Christmas, as we know, is “the most wonderful time of the year”… But what should be “the happiest   season of all” can soon degenerate into something quite different, if we ignore the dangers our   festive celebrations can pose to our animals. For instance, while Christmas dinner may look very   tempting to your Labrador or Golden Retriever (and who are you to deny him on Christmas Day??),   for them there is far more at stake than simply their waistline.

Among the many unexpected hazards on your Christmas menu are the onions in your gravy and   stuffing. Onions contain a substance known as thiosulphate, which is toxic to dogs and cats, causing   oxidative damage to red blood cells. Early signs of onion poisoning include diarrhoea, vomiting and   lethargy.

How To Have A Safe Pet Christmas

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Turkey bones – from your plate, kitchen counter, or rubbish bin – are hollow, and splinter easily,   causing obstruction and sometimes perforation of the intestinal tract.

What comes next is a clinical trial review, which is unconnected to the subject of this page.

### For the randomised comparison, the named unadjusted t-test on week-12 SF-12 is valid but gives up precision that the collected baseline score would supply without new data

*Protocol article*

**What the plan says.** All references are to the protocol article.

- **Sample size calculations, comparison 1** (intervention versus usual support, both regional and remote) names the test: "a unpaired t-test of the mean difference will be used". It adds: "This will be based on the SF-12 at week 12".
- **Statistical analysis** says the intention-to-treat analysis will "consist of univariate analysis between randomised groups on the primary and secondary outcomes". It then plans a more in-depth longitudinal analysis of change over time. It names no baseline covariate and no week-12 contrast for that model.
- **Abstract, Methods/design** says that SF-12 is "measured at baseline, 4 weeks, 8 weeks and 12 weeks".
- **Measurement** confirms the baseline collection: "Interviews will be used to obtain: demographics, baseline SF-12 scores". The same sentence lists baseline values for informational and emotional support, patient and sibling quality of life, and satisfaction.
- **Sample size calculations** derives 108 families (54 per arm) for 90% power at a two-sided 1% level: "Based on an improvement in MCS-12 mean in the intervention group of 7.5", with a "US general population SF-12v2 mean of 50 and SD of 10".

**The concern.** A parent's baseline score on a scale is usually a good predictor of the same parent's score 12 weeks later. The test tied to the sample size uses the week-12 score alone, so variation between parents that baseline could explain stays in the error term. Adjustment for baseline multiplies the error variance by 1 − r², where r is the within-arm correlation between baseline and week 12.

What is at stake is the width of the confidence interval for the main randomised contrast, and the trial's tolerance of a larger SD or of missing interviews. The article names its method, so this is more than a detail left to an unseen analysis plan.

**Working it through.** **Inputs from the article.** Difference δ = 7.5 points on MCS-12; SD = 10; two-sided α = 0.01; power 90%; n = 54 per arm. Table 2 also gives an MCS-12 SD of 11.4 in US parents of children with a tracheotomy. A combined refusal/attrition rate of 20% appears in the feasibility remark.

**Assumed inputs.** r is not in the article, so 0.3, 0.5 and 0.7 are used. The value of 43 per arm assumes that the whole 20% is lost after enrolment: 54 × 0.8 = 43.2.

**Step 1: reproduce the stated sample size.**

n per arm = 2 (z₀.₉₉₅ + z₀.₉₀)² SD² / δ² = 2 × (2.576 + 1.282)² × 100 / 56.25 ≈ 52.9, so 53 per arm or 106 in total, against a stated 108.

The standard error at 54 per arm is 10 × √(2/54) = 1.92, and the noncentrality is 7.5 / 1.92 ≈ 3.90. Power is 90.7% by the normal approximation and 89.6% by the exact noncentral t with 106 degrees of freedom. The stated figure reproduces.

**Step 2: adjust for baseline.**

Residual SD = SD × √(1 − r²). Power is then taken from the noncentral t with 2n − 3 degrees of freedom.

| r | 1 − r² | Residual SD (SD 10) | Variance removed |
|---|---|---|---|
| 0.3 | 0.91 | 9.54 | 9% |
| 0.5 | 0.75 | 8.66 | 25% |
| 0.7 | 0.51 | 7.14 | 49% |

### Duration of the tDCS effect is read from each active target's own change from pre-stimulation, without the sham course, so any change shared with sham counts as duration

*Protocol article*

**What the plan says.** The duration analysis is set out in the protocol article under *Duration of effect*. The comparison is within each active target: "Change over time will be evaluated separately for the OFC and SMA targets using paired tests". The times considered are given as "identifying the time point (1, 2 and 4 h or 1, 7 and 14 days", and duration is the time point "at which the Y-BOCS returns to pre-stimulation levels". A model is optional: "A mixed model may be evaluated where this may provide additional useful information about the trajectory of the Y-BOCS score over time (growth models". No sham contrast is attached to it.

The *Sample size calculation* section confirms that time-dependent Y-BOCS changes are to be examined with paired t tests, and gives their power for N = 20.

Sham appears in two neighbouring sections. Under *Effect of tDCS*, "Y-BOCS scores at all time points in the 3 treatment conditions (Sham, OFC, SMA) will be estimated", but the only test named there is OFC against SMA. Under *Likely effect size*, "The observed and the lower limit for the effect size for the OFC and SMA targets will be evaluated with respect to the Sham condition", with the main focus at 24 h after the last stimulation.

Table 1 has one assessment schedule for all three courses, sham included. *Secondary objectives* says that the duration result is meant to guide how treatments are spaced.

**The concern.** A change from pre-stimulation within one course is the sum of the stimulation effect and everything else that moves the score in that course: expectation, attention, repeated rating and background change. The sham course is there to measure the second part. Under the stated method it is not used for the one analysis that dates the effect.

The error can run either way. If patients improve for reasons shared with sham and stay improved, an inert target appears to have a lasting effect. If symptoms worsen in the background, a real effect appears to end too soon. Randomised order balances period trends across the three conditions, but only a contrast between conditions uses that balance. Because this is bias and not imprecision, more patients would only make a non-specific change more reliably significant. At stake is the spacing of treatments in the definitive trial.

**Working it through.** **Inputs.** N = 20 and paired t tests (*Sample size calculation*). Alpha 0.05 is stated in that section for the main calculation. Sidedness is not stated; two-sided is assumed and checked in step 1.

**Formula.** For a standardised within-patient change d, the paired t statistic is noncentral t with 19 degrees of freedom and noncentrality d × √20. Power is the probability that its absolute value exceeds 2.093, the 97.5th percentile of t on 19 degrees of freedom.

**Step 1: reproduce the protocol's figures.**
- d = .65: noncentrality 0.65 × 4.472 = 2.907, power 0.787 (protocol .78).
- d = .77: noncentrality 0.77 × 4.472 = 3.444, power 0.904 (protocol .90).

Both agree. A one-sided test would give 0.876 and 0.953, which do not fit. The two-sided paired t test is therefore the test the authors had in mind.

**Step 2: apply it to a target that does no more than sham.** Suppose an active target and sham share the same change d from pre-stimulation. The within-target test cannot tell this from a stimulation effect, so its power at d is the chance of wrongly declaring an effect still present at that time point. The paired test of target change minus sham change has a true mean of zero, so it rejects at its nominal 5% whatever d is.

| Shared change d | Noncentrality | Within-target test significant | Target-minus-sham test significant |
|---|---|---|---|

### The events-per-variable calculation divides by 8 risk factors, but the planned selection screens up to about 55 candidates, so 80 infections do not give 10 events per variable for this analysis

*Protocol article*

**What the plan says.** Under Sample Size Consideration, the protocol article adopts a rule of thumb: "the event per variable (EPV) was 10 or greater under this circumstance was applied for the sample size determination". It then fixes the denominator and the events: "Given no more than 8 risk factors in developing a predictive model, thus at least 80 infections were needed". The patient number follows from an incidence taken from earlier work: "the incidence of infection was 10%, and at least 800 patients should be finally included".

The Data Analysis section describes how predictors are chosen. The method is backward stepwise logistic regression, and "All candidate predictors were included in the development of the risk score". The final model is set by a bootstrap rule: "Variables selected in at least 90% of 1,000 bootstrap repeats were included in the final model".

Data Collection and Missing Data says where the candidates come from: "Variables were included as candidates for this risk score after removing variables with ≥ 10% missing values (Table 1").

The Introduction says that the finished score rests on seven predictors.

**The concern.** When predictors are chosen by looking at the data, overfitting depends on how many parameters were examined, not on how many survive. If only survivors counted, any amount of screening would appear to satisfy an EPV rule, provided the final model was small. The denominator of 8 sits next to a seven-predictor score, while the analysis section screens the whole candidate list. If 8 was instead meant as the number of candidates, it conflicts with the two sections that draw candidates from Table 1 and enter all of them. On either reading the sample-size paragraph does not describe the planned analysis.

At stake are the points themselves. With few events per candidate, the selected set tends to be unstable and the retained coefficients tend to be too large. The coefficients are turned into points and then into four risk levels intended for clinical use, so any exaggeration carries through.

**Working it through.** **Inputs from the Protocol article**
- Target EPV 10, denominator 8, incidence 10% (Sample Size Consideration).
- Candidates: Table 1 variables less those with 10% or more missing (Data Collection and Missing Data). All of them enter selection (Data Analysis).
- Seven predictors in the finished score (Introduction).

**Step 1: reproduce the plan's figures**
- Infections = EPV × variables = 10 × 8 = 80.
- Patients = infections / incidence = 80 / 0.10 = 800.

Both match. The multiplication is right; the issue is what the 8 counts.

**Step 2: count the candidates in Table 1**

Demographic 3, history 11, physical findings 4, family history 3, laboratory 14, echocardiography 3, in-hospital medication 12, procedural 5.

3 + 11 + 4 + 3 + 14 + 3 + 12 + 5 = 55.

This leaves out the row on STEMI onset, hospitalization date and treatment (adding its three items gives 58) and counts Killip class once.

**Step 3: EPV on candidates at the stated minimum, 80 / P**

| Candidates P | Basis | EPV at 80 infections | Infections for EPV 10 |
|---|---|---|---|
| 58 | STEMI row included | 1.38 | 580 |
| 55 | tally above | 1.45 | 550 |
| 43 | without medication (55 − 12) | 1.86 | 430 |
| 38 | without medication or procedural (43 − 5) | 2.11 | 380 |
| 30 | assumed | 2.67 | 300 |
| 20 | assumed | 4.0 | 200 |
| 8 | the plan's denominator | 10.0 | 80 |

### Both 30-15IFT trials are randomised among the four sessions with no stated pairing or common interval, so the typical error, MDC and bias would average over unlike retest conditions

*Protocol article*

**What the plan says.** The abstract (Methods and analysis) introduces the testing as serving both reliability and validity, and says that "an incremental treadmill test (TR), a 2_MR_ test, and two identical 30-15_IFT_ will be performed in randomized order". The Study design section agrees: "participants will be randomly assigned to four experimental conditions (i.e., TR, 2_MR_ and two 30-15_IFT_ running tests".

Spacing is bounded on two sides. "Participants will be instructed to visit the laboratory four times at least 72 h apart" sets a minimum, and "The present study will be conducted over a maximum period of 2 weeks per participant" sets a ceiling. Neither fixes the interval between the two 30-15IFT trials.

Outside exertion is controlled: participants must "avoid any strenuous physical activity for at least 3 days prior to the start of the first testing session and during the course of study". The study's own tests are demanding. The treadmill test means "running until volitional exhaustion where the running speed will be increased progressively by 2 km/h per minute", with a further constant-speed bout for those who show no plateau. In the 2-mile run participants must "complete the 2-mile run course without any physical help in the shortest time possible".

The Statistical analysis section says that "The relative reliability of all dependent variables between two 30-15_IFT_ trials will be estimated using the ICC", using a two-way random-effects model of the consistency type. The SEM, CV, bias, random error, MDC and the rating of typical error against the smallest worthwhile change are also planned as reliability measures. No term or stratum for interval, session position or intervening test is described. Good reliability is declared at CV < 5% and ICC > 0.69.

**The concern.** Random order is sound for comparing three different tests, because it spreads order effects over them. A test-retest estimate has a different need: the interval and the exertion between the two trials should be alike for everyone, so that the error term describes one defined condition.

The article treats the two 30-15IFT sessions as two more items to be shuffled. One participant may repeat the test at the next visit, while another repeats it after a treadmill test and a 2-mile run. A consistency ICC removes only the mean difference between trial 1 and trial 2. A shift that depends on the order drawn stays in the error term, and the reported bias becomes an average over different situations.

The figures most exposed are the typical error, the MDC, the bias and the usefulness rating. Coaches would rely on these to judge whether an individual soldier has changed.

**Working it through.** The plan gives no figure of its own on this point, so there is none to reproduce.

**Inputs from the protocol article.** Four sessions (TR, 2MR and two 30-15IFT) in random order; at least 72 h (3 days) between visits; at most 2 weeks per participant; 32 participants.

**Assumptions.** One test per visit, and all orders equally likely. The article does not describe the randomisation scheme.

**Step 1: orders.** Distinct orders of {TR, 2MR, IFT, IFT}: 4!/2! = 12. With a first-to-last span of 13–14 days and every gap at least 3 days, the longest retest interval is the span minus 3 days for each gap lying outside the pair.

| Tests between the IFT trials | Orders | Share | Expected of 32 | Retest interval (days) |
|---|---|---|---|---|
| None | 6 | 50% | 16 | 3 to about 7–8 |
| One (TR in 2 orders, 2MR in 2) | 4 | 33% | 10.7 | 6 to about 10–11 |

You also need to be cautious once pudding has arrived….. Christmas cake, Christmas pudding and   mince pies are rich in alcohol and raisins, which, like onions, are toxic to dogs and cats. Grapes and   raisins are especially hazardous.

Nuts (macadamias, in particular) are likewise dangerous to pets. Signs of macadamia poisoning   include weakness and ataxia (difficulty walking, due to lack of coordination).

Once you have removed the onions, bones, raisins and nuts from your pet’s Christmas dinner, you   can treat them to some fat trimmings and roast potatoes but be aware fatty meals can result in   loose stools or potentially a trip to the vets.

Sadly, not only our Christmas dinner but also our Christmas decorations, can be dangerous to pets.   Christmas trees (pine), holly, mistletoe and poinsettia are all mildly toxic, causing diarrhoea and   vomiting if ingested. Furthermore, though we may know chocolate is toxic to pets, it is easy to   overlook the chocolate coins dangling enticingly from branches, or wrapped beneath the tree.

Non-chocolate tree decorations can also be tempting to our pets. As well as presenting a choking   hazard, baubles tend to shatter, causing lacerations to the mouth and/or intestines. Tinsel can be   eaten like spaghetti. Unlike spaghetti, however, tinsel bunches and twists within the intestines,   requiring immediate surgery.

We all know the festive season can be stressful, but, by following these tips, and ensuring your pets   are safe this Christmas, you can at least avoid the expense of an unscheduled visit to your vets. Now,   go have yourselves a merry little Christmas… Santa Paws is coming to town.